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21 Jul 2015, 02:15
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Most conspicuously, all above chosen examples are those in which using "to do" is appropriate. I wonder what about those few official cases in which "doing x" is right.

I believe the difference lies in the meaning.

Tom was received with acclaim to write a book. WRONG : Tom was never received with acclaim so that he can write a book.
Tom was received with acclaim for writing a book. RIGHT

Believe me, often GMAT plays on these supposed rigid rules.

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Re: GMAT Pill presents... vs Which to choose? A Secret Idiomatic [#permalink]

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03 Nov 2015, 02:59
A very informative post. However, I would like to discuss some more points in your statements:

[1] Difference between To-Inf and Ving: You say that "Always choose "to do X"" from the example:

"Warning that computers in the United States are not secure, the National Academy of Sciences has urged the nation to revamp computer security procedures, institute new emergency response teams, creating a special nongovernment organization to take charge of computer security planning.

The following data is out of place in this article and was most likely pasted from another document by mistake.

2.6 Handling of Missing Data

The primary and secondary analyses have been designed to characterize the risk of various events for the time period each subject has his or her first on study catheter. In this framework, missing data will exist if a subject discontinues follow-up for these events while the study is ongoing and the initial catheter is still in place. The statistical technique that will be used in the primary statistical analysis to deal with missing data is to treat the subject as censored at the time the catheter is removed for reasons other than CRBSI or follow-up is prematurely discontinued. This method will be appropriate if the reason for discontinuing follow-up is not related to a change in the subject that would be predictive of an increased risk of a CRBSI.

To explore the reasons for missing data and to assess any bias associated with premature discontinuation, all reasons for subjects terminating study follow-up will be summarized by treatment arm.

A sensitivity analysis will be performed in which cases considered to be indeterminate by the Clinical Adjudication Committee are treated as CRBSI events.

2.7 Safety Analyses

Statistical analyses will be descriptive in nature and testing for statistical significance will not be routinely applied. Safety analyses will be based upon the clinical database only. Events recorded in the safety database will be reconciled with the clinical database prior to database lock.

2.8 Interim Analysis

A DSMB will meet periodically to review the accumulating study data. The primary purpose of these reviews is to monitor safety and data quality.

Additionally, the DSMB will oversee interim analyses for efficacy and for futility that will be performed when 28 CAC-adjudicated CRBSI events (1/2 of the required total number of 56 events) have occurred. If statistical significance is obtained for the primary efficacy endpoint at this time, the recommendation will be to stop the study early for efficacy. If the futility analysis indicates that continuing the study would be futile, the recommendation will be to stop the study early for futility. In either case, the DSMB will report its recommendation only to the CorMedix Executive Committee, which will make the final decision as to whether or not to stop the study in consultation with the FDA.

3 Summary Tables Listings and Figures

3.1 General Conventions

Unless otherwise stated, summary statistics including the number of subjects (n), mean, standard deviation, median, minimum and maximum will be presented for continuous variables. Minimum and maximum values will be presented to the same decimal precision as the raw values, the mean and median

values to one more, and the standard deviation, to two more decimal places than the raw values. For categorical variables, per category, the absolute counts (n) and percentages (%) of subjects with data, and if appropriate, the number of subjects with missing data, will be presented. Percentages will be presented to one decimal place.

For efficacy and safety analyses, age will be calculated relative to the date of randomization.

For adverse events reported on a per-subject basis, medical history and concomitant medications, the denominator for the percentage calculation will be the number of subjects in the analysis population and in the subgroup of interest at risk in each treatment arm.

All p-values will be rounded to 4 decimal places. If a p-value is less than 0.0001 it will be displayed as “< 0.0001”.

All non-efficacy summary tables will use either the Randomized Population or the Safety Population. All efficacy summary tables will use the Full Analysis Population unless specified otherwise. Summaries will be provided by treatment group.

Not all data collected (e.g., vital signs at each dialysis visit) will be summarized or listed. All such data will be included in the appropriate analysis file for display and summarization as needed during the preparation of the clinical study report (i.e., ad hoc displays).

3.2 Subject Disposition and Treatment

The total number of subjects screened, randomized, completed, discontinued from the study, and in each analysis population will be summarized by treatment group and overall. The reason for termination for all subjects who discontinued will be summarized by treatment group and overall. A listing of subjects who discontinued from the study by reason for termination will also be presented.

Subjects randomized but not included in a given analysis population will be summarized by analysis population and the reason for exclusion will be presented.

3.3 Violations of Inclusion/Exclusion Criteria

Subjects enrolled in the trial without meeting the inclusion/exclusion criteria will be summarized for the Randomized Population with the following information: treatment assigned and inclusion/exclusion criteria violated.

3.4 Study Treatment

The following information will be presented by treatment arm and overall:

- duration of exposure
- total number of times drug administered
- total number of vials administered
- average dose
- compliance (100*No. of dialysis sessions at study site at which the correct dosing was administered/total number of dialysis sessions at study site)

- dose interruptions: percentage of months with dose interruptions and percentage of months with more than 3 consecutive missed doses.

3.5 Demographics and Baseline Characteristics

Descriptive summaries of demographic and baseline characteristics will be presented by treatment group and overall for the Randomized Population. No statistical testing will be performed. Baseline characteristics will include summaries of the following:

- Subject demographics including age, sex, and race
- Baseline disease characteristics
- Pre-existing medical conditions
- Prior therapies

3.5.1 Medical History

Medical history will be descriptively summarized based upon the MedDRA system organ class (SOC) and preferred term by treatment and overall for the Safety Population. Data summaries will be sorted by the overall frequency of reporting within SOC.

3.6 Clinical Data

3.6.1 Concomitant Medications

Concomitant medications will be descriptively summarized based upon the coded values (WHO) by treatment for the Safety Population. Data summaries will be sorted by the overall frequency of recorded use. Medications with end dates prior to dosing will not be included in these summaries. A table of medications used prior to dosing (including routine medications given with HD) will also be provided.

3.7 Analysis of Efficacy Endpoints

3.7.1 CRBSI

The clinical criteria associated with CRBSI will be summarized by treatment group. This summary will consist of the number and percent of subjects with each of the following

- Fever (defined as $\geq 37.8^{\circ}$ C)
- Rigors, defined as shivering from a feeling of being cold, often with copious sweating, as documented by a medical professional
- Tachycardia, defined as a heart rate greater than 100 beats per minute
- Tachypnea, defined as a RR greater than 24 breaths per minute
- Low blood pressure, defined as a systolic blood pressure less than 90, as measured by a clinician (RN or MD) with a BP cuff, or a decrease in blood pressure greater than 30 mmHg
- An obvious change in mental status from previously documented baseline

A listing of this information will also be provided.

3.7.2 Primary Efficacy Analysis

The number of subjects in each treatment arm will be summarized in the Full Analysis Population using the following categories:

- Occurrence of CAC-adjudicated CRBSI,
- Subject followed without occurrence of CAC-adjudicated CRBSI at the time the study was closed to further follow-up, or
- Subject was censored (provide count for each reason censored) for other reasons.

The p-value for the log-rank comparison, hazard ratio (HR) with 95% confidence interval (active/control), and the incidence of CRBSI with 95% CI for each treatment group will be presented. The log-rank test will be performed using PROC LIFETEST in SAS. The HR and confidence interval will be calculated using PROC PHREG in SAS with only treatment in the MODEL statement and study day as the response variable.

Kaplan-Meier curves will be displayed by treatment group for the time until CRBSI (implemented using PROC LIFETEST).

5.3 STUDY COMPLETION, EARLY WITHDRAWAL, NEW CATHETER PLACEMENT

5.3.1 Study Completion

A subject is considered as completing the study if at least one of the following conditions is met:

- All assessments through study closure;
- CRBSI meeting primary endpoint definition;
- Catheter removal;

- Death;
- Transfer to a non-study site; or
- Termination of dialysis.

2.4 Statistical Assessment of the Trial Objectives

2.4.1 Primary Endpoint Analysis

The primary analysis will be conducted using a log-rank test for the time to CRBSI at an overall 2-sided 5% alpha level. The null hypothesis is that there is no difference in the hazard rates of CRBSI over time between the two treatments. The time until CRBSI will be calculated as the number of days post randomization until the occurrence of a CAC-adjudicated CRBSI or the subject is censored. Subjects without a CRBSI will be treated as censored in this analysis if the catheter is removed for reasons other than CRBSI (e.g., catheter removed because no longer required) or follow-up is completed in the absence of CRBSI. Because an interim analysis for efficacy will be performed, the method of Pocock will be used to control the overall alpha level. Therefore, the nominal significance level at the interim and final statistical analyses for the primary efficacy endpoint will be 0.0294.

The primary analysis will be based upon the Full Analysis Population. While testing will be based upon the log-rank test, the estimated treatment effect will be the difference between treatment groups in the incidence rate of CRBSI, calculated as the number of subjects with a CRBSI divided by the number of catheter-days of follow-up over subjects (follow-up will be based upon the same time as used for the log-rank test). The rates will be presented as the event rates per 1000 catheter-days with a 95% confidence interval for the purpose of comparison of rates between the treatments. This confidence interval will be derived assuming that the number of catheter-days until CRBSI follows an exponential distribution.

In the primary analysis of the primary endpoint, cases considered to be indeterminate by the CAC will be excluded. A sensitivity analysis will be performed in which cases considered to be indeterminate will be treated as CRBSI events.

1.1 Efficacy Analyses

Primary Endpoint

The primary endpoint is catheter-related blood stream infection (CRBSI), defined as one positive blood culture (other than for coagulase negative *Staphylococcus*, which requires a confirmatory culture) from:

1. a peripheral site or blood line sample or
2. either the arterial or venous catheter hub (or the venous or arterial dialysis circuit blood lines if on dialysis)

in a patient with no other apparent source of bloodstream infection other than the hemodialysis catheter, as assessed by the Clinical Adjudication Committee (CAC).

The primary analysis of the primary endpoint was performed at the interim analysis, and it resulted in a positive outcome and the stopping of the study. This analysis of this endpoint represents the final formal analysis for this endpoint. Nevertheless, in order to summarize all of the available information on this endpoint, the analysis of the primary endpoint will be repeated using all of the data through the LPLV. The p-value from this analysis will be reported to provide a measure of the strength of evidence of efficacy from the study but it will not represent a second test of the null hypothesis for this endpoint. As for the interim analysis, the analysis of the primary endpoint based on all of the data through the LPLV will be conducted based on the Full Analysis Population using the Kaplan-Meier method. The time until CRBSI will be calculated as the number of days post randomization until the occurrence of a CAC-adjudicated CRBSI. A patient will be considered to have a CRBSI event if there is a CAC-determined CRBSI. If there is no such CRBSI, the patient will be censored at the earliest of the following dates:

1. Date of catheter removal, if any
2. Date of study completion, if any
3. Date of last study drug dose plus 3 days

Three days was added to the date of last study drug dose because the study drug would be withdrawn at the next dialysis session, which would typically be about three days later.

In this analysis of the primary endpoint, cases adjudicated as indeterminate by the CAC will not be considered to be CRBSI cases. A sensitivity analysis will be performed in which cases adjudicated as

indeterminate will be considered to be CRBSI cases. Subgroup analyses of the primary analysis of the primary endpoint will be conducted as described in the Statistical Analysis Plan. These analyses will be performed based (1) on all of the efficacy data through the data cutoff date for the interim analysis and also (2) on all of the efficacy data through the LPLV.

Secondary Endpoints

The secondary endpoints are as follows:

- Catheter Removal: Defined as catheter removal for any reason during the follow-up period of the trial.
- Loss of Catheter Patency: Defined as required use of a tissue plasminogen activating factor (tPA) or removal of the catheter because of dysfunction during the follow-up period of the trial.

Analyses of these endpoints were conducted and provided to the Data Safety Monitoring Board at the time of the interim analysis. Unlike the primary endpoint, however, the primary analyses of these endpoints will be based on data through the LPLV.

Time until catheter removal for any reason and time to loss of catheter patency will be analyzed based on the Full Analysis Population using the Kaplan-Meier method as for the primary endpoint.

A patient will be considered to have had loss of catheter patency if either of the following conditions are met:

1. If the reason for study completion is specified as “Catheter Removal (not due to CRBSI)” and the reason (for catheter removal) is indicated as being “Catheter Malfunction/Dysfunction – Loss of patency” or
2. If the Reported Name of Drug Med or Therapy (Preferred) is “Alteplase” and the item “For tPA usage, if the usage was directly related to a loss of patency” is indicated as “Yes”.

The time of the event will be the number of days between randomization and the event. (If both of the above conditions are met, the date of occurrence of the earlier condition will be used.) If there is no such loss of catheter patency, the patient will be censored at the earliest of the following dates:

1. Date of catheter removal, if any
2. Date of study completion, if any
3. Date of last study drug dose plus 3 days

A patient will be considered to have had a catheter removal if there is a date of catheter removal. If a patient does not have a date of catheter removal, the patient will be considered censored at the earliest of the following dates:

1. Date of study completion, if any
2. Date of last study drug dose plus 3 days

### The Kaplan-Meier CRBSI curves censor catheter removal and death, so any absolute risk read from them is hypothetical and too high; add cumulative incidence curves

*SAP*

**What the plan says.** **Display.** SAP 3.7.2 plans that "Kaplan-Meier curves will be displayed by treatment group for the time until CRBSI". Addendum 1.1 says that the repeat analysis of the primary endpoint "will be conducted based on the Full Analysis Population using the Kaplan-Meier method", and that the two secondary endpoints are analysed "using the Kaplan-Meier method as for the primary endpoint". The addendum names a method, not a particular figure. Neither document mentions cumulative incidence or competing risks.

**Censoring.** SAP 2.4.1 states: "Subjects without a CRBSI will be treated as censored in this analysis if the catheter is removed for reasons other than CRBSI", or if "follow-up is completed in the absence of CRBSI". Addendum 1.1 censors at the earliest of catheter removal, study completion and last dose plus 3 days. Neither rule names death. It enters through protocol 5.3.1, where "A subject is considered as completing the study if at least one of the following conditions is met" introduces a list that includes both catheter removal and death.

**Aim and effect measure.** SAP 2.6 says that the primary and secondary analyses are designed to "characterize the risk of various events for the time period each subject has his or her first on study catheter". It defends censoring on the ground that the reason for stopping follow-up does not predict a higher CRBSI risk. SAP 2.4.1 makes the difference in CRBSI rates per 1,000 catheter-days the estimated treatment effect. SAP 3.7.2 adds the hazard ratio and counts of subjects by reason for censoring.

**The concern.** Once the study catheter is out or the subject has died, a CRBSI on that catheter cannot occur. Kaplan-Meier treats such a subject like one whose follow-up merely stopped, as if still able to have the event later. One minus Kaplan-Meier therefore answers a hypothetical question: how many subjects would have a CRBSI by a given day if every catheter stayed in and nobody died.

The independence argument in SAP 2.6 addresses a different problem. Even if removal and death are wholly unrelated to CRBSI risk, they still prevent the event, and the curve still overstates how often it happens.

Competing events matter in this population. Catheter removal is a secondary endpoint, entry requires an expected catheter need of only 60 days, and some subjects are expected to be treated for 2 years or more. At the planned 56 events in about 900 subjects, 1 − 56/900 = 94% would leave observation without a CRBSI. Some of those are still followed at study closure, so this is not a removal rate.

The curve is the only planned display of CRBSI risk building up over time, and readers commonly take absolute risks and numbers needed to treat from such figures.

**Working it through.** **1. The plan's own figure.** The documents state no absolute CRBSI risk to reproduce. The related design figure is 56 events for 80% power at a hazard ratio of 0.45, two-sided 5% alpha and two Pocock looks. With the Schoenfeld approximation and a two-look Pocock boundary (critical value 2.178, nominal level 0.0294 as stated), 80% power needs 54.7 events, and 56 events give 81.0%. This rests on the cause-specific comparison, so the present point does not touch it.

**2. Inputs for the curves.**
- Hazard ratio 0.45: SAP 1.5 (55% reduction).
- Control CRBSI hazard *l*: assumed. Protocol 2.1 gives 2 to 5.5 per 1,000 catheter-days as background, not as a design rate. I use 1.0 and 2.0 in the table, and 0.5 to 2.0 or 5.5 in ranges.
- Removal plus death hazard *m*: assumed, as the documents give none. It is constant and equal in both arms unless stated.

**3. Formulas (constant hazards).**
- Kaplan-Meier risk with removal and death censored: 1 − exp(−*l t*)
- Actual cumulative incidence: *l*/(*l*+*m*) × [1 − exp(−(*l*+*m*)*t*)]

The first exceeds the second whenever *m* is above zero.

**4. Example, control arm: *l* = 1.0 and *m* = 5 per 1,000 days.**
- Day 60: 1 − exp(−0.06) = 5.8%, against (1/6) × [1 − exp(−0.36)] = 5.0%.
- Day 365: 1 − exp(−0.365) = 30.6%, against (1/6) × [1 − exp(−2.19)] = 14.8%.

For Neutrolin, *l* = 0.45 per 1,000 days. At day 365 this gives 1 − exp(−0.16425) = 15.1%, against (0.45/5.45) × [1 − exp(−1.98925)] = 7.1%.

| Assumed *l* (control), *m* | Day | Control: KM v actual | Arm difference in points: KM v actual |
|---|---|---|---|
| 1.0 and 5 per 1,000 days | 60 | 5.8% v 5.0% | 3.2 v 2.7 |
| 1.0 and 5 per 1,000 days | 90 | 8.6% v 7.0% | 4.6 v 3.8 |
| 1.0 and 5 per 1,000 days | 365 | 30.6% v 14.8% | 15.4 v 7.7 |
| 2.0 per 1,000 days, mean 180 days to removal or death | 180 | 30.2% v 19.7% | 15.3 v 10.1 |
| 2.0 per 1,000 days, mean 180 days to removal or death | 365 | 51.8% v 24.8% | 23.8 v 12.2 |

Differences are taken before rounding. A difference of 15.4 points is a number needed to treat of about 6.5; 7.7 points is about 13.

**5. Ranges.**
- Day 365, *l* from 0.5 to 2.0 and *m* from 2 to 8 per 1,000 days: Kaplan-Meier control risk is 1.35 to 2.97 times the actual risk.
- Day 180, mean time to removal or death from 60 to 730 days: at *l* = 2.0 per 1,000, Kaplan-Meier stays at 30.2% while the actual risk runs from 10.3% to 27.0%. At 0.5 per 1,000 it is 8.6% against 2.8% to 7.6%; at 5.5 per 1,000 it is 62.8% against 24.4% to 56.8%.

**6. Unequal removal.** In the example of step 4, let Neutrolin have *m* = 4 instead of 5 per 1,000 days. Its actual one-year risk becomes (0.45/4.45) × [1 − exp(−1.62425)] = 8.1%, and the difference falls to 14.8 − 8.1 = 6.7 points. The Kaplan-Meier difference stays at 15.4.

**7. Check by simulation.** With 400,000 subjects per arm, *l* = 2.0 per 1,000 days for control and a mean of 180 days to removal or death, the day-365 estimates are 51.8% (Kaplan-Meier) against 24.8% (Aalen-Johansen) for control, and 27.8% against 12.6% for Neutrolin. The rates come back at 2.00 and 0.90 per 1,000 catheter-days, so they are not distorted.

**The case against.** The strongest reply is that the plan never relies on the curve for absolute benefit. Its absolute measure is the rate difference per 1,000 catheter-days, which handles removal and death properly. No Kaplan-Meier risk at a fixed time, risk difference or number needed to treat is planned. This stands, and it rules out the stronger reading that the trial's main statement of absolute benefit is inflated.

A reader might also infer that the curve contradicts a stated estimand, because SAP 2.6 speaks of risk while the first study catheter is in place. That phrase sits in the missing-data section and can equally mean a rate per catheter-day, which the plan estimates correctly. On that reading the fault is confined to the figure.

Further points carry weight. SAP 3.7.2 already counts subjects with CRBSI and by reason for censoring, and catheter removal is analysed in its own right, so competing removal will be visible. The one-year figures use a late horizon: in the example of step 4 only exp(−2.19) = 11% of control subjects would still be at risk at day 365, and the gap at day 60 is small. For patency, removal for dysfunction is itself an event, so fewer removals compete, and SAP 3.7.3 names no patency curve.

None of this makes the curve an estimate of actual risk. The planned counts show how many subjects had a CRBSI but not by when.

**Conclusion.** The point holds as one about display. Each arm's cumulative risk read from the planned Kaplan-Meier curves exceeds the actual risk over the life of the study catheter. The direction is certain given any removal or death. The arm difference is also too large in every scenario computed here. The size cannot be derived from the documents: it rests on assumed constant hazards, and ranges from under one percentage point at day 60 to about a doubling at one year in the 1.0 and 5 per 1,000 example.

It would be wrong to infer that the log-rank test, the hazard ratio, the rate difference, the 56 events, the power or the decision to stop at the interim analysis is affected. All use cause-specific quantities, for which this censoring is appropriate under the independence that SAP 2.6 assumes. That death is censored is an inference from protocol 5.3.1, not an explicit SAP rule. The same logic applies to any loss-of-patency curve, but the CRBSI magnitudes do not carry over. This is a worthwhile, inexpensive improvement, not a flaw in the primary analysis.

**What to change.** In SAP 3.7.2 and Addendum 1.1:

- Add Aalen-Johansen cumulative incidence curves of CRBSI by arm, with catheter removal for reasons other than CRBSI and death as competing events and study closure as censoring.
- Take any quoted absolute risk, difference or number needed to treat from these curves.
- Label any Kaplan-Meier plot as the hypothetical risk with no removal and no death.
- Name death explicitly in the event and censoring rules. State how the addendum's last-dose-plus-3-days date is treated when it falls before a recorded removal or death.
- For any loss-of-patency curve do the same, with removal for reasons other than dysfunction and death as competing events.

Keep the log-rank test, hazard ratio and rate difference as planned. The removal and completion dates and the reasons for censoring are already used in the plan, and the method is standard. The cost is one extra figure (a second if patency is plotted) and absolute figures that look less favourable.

- You reason that "Some grammar experts will argue that both are OK – but on the GMAT, we at GMAT Pill know that answer choice (E) is the one to pick".
- Well, you should understand the underlying cause. That is, GMAT test American English rather than British English. In American English, there is a trend (I say a trend because in TOEFL Test, they have a similar motive) that to express clearly the purpose, "To-Inf" is straightforward and correct. The term "For + Ving" is considered WRONG.

With such awareness, look back at all problems, you see there is a problem between "To + Inf" and "For + Ving" (rather than "To-Inf" and "Ving", and most of the cases, "To-Inf" is used)

[2] You should pay particular attention to the following examples that you raise:

"A new study suggests that the conversational pace of everyday life may be so brisk it hampers the ability of some children for distinguishing discrete sounds and words and, the result is to make sense of speech."